Thursday, June 19, 2014

My First Demoparty - A Personal Report on @party 2014

[Introductory note : this will be a really lengthy post, but I intend it to be a comprehensive recollections of my observations and interactions at this event.]

On Saturday, June 13, 2014, I attended my first demoparty, @party 2014, http://atparty-demoscene.net/.  I really went to help out my friend Trixter, who had flown in from the midwest.  I had never met Trixter or anyone else with whom I correspond on VOGONS or Vintage Computer Forums or Quest Studios, my three most frequented forums.  Trixter lives in the mid-western U.S., Cloudschatze lives in the Rockies, etc.  I had tried to meet Trixter for the last @party in 2013, but I was unable to make it.  Several months ago, Trixter posted on the VCF that he was looking for the best method to ship an IBM PC Portable Model 5155.  Now "Portable" was a charitable description for the machine, it weighs about forty pounds and takes up as much space as an IBM PC.  However, he was going to submit a demo and wanted to demo it on real hardware.

I didn't pay that much attention until he mentioned that he was going to @party, which is held at MIT in Cambridge, Massachusetts.  At that point I volunteered to help him.  I own an IBM PC Model 5150 in good enough shape that he could probably make his demo run on it.  He accepted my offer of help and we discussed what he would need and when he would need it.  I would bring the PC, a CGA monitor and a keyboard and some of the usual cards you could find in a PC.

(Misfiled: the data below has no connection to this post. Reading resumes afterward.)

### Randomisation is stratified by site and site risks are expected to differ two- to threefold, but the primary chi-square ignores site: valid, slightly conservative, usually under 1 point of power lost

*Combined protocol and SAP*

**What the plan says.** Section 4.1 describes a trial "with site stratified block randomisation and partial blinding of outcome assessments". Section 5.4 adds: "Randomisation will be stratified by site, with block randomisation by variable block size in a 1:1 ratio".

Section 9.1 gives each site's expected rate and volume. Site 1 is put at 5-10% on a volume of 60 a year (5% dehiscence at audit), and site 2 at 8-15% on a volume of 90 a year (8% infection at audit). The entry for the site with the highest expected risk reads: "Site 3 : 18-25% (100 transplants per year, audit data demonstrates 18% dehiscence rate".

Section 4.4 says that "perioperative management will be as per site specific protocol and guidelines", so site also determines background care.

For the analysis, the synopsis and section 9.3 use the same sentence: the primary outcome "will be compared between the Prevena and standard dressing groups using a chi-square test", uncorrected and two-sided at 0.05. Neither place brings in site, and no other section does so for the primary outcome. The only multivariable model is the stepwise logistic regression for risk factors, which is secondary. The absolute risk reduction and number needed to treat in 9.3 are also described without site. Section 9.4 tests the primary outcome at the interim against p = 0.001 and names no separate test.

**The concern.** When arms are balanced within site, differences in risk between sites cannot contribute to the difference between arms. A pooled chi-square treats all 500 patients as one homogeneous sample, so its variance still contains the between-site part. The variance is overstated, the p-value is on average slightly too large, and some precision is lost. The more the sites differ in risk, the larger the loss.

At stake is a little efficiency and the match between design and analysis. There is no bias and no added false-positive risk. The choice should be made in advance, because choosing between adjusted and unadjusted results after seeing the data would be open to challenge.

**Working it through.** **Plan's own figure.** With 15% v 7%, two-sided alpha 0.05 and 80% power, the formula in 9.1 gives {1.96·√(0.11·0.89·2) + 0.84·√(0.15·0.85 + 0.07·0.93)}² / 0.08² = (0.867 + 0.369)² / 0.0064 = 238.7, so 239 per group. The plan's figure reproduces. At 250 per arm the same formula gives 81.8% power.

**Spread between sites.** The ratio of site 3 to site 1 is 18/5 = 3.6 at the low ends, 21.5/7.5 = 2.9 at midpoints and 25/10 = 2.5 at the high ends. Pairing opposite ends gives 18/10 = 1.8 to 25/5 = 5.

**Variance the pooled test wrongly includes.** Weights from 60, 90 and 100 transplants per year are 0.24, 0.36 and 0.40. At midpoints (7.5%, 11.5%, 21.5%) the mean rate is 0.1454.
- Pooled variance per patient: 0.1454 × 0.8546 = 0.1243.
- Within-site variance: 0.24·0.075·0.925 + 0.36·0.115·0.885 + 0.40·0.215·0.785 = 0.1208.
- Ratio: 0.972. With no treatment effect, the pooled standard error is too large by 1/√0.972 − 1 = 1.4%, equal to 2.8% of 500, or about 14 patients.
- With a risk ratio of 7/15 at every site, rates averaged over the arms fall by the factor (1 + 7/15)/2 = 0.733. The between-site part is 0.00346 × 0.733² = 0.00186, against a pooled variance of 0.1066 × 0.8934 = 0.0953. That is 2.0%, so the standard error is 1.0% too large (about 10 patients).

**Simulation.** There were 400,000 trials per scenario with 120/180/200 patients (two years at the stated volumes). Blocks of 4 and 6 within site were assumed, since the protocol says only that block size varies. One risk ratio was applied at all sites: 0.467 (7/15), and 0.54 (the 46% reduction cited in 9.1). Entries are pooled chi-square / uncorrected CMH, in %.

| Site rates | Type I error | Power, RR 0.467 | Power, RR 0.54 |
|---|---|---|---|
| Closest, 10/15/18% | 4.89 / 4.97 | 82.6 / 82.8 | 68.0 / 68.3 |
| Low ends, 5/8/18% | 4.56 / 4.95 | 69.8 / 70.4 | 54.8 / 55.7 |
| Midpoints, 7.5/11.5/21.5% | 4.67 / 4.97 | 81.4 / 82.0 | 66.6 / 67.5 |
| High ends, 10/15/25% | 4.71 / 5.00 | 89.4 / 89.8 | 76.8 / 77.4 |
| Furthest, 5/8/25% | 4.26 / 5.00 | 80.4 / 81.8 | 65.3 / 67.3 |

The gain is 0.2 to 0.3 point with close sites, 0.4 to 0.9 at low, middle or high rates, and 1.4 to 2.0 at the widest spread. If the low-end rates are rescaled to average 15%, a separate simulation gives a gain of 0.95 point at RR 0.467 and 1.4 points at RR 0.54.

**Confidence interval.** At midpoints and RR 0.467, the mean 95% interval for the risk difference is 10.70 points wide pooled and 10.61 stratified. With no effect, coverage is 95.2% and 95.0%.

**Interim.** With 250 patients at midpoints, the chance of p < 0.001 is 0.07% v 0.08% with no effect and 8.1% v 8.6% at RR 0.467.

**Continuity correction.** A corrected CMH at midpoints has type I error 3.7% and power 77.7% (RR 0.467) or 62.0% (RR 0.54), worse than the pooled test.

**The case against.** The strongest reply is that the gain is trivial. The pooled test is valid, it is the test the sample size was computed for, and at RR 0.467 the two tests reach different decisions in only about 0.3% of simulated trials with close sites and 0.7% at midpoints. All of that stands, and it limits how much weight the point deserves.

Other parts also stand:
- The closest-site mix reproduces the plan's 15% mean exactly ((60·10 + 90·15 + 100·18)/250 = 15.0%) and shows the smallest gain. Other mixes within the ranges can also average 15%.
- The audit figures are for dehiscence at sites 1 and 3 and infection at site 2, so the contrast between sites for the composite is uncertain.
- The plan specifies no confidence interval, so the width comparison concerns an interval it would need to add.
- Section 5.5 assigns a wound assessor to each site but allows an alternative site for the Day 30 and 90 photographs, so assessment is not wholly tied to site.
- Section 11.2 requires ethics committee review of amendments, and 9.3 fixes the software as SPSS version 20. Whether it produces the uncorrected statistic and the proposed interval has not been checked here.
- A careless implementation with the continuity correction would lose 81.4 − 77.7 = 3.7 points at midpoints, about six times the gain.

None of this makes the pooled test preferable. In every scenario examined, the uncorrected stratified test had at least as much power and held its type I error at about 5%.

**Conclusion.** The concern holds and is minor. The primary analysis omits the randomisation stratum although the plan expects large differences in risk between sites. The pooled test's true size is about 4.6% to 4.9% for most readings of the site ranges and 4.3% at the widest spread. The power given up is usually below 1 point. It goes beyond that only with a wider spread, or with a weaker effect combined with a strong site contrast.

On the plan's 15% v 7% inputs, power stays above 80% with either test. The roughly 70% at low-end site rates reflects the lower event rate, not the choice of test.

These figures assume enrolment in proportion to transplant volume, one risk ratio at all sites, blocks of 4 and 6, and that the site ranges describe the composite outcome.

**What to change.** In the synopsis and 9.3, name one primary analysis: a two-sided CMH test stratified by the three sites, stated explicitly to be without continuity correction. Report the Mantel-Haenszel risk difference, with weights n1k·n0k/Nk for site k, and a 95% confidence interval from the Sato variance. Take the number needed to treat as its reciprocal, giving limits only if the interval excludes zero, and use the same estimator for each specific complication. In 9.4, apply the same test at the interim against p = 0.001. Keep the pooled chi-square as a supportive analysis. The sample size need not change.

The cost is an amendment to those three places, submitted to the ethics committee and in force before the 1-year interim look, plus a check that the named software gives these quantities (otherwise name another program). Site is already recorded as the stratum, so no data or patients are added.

So, on Saturday, I told Trixter I would be in Cambridge at 1:30PM.  The entries for the demo competitions had to be submitted by 5PM, so the extra time may have been necessary for troubleshooting.  I estimated I could get to Cambridge in an hour and fifteen minutes.  However, due to road work, it took close to two hours.  One of the lanes was closed off on the bridge, and that twenty-five foot closure backed up traffic for at least two and a half miles.  I was looking at my phone while stuck in traffic (admittedly an unwise thing to do) and a guy pulled up and asked me if I was checking Google to see what was wrong up ahead.  I told him that I wasn't and he pulled away.  I checked the Navigation app and found that there was road work, so about 10 minutes later I saw his car, honked my horn and told him what the trouble was ahead.